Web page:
The Cooneys of South Waldoboro
Part one: John Jacob Cooney and Glenhurst
Summer visitors very often come and go without leaving many concrete contributions to their communities they inhabit part time. An enormous exception to this idea in our town is the Cooney family, of South Waldoboro.
Dr. Jasper Stahl, the great historian, once wrote: “No family in Waldoboro has had more sympathy for the well-being of our community and promoted its interests so courageously.” Stahl was referring to the subject of this piece: John Jacob Cooney, his sons and daughter, his grandchildren, and his extended family who have lived, part- and full-time, in South Waldoboro now for well over 100 years. This is their fascinating story.
Cooney had established himself as a very successful businessman at a young age. Originally from Troy, N.Y., he had risen to be president of Cooney & Eckstein, purveyors in lumber (primarily yellow pine and railroad ties). Cooney & Eckstein’s main office was in New York City, but branch offices were located in Jacksonville, Fla.; Mobile, Ala.; Chicago; and Macon, Ga.; with shipping ports out of Florida, Alabama, and Texas.
On Nov. 10, 1881, Cooney took a Waldoboro girl, Miss Laura Sampson, for his bride, and soon after purchased 50 acres of land on Schenck’s (later known as Hollis’) Point, in the Sampson Cove area. In 1895, he bought 40 more acres, and over the years his family has added many more on both sides of Route 220.
Laura Sampson Cooney, his new wife, would have been very familiar with this area: her direct ancestor, Andrew Schenck, the original settler, had built a home here and had been part of the early colony of Broad Bay, along with Sampsons, Watermans, Thomases, and about 20 other families.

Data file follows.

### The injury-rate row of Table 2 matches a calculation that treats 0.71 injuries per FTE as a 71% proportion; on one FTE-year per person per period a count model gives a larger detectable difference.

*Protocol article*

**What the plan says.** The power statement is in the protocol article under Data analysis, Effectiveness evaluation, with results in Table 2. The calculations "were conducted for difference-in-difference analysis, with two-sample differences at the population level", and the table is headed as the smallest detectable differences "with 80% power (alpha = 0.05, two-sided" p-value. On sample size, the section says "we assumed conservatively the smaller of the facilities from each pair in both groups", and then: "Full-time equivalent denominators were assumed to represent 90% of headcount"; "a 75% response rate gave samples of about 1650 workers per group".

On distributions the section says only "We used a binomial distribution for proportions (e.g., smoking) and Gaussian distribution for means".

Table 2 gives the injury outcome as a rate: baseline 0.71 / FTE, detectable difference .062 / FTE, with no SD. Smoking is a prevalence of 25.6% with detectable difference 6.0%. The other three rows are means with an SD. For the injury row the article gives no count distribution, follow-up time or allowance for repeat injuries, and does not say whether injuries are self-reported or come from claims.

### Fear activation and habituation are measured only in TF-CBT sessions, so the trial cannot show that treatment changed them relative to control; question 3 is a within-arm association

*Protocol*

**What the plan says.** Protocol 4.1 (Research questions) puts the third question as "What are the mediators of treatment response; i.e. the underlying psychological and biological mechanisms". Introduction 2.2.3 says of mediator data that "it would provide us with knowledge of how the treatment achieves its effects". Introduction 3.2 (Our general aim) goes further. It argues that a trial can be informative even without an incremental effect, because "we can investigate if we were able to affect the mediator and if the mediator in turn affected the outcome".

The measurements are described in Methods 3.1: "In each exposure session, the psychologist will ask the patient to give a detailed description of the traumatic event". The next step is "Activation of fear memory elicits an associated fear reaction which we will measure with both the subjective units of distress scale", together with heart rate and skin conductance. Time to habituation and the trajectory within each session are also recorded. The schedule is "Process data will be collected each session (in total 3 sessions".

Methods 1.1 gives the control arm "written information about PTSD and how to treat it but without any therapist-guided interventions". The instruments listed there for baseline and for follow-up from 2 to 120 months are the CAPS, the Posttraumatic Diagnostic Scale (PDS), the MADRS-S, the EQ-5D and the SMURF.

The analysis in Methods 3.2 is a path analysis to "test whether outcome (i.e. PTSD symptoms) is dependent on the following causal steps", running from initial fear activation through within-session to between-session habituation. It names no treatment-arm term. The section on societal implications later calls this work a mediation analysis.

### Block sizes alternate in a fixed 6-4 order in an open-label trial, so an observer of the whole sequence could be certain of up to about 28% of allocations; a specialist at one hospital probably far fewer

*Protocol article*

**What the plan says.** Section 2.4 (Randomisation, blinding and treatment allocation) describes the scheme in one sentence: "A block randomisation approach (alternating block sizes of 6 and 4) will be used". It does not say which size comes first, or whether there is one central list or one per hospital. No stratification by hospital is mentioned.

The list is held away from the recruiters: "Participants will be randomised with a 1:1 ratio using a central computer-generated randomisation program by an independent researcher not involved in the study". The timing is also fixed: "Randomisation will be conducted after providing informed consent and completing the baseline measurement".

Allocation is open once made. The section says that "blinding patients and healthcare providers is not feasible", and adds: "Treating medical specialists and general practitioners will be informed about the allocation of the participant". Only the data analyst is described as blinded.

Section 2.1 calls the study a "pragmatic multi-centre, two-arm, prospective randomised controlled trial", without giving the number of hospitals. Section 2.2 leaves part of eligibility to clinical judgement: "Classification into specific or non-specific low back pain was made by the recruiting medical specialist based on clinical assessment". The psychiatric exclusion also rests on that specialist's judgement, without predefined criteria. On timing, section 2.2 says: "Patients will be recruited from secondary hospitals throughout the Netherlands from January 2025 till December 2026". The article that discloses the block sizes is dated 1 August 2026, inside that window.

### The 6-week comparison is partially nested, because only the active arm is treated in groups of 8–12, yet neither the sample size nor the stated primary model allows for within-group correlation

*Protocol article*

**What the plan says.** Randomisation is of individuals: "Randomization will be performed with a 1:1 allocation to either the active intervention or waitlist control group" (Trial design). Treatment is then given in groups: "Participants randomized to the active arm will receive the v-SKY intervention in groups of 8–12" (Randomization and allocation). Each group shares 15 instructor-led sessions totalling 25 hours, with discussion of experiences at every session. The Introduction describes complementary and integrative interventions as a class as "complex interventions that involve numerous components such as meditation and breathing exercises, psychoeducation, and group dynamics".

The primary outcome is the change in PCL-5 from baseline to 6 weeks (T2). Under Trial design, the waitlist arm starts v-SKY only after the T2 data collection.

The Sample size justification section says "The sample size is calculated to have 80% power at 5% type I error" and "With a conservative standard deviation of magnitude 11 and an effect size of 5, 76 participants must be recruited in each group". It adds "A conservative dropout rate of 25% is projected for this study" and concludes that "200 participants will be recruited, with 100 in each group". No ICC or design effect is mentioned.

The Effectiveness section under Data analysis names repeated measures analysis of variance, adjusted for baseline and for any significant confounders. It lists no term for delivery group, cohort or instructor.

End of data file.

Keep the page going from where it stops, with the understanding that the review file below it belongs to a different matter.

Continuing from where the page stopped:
John and Laura Cooney were to construct their lovely two-story summer estate, named “Glenhurst,” in the footprint of Schenck’s cabin.
Three children were to be the issue of John and Laura Cooney and were to come to love Glenhurst, the forests and the salt water of the bay. Madalene Waldo Cooney was born in 1884, Carroll Trowbridge Cooney was born in 1887, and Russell Schenck Cooney in 1891. (Note the inclusion of Waldoboro history with their middle names.) The boys grew to be successful businessmen in their own right — Carroll Cooney as secretary-treasurer for Cooney & Eckstein, and Russell Cooney became a New York stockbroker.
Madalene Cooney was to marry into the Syracuse family of Hemingway (more on that later), but as an 8-year-old, was treated to a great honor by her dad – having a Waldoboro ship built and named for her.
On a cold November day in 1892, the family and hundreds of other interested people gathered at the A. R. Reed shipyard (the present town landing) to witness a spectacle once common in town but now rare – a launching. John Cooney’s project, hiring a Mr. Reed to build a schooner and give work to 100 or so Waldoboro mechanics, was a boon to the community. Familiar names labored on the 177-foot vessel: George Welt, general supervisor; George Young, master mechanic; Miles Standish, chief caulker; the David brothers, riggers; and sails by Lane and Jones.
Capt. Millard Wade was the skipper, and the ship was scheduled to be towed to the Kennebec River to load ice. We can just imagine 8-year-old Madalene Cooney’s excitement as she hurled the bouquet of Waldoboro flowers and exclaimed the famous words “I christen thee Madalene Cooney,” and then to watch with her whole family as the three-master slid gracefully into the Medomak River.
Carroll and Russell Cooney both attended Yale University and graduated in 1909 and 1914, respectively. Carroll Cooney, weighing 275 pounds, was an outstanding all-American football player and squash participant while in college.
Shortly thereafter, World War I made its appearance, and the citizens of the United States turned to ways of helping their allies in the struggle, prior to the U.S. entering the combat. Money was requested from all areas, including from towns big and small. Six so-called Liberty Loan Drives introduced this need in Waldoboro, and at first, folks were reluctant to donate. Gradually attitudes changed and the drives in toto were a success. However, standing quietly and anonymously behind each drive was John Jacob Cooney, who had given the assurance that he would buy up any unsold portion of Waldoboro’s allotments.
(To be continued.)